Uniformity of Sale Deposit - O.R.C. §2329.11 now provides that the judgment creditor who is the purchaser of residential property shall not be required to make a sale deposit. It also sets specific deposit levels based upon the appraised value of the property. For commercial property, the purchaser is required to make a deposit pursuant to the requirements established in the sale order.
If Residential Property Does Not Sell - O.R.C. §2329.52 now provides that if a residential property is not sold at the first auction, held at a fixed location and not online, then a second auction shall be held and sold to the highest bidder without regard to the two-thirds minimum bid requirement.
Timing to Record Deed - O.R.C. §2329.31 provides that the officer making the sale shall record the deed within fourteen days after confirmation of sale and payment of the balance due. The attorney for the party successful in obtaining the decree of foreclosure no longer prepares the deed. If the deed is not prepared and recorded within this time period, the purchaser may file a motion to proceed with the transfer. If this motion is granted, the Court order will transfer title to the purchaser and set forth the procedure for the recorder’s office to record the order.
HB 390 also seeks to combat community blight not only with the above-highlighted reforms but as follows:
Expedited Foreclosure Schedule for Abandoned Residential Properties - O.R.C. §2308.02 now allows a mortgagee to file a motion within the foreclosure action to proceed in an expedited manner on the basis that the residential property is vacant and abandoned. The Court must find by a preponderance of evidence that the residential mortgage is in default and that the mortgagee is - a person entitled to enforce the instrument secured by the mortgage or a person with the right to enforce the obligation secured by a mortgage. In addition, the Court must find by clear and convincing evidence that at least three of a list of ten criteria (and an eleventh catch-all criterion) are true.
Once the Court finds that the residential property is vacant and abandoned, and enters a final decree of foreclosure, the property must be offered for sale not later than seventy-five days after the issuance of the order of sale. Upon the finding that the residential property is vacant and abandoned, the mortgagee also may enter the property to secure and protect it from additional damage. Further, O.R.C. §2308.03 now provides that the equitable and statutory rights to redemption of such a residential property expire upon confirmation of the sale of the property.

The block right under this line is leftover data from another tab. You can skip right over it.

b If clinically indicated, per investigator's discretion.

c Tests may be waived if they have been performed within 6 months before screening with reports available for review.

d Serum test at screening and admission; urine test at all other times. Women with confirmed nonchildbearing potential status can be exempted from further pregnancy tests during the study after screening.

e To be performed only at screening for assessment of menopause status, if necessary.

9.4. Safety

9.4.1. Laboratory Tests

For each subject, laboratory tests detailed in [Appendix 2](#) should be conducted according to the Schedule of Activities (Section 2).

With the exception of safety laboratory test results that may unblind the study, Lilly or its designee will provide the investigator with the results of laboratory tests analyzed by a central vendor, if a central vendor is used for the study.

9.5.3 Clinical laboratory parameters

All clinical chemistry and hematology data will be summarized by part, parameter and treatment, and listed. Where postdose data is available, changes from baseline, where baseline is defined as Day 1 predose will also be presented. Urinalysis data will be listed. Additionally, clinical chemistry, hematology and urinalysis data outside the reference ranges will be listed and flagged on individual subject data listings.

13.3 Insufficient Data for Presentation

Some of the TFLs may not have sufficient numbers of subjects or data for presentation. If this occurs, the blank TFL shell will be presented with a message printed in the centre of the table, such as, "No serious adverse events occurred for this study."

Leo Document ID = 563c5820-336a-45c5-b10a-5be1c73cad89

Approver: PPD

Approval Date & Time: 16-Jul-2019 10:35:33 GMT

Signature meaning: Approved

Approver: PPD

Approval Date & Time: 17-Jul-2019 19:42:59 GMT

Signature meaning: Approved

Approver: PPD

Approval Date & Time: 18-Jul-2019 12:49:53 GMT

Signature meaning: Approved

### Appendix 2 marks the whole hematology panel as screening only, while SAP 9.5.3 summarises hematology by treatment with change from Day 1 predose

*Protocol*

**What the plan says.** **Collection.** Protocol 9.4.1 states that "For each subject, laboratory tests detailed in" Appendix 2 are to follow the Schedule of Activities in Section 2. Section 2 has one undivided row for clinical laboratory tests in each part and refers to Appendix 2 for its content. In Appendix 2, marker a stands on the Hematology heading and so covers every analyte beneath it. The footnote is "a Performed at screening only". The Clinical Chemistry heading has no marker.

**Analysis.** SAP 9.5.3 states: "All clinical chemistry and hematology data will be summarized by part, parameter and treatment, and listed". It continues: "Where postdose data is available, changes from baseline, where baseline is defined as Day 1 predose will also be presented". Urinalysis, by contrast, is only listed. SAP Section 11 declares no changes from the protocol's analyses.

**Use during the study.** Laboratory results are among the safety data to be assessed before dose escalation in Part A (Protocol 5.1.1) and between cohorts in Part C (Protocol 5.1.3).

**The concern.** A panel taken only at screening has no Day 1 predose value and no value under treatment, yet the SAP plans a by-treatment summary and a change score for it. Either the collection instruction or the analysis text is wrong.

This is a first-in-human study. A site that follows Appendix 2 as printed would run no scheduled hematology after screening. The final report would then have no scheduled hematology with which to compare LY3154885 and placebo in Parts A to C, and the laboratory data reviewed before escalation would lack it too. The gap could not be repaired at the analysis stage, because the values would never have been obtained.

Newly-created O.R.C. §2329.071 - This section authorizes an Ohio county prosecutor to bring a foreclosed residential property to sale if the foreclosure sale has been unreasonably delayed for twelve months after entry of the decree of foreclosure. The Court is required to decide on the motion to sell by the prosecuting attorney not sooner than thirty days after the motion is filed. If the Court finds that there is no good cause for the residential property not being sold, the county prosecutor then issues the praecipe for order of sale.
Penalties for Damage to Residential Property Subject to Foreclosure - O.R.C. §2308.04 now provides that a person is guilty of committing criminal mischief if he/she knowingly and with purpose diminishes the value or enjoyment of the residential property after being served with the summons and foreclosure complaint.
Whether or not the goals of this foreclosure reform will be obtained is still to be seen. From the Court’s side, this foreclosure reform will require new forms, new procedures, and amended Court rules, among other things. From the lender’s side, this foreclosure reform may make a more expedited and uniform process available, especially when dealing with an abandoned or vacant residential property.
We would be happy to discuss any questions that you have regarding this foreclosure reform and how this reform may impact you.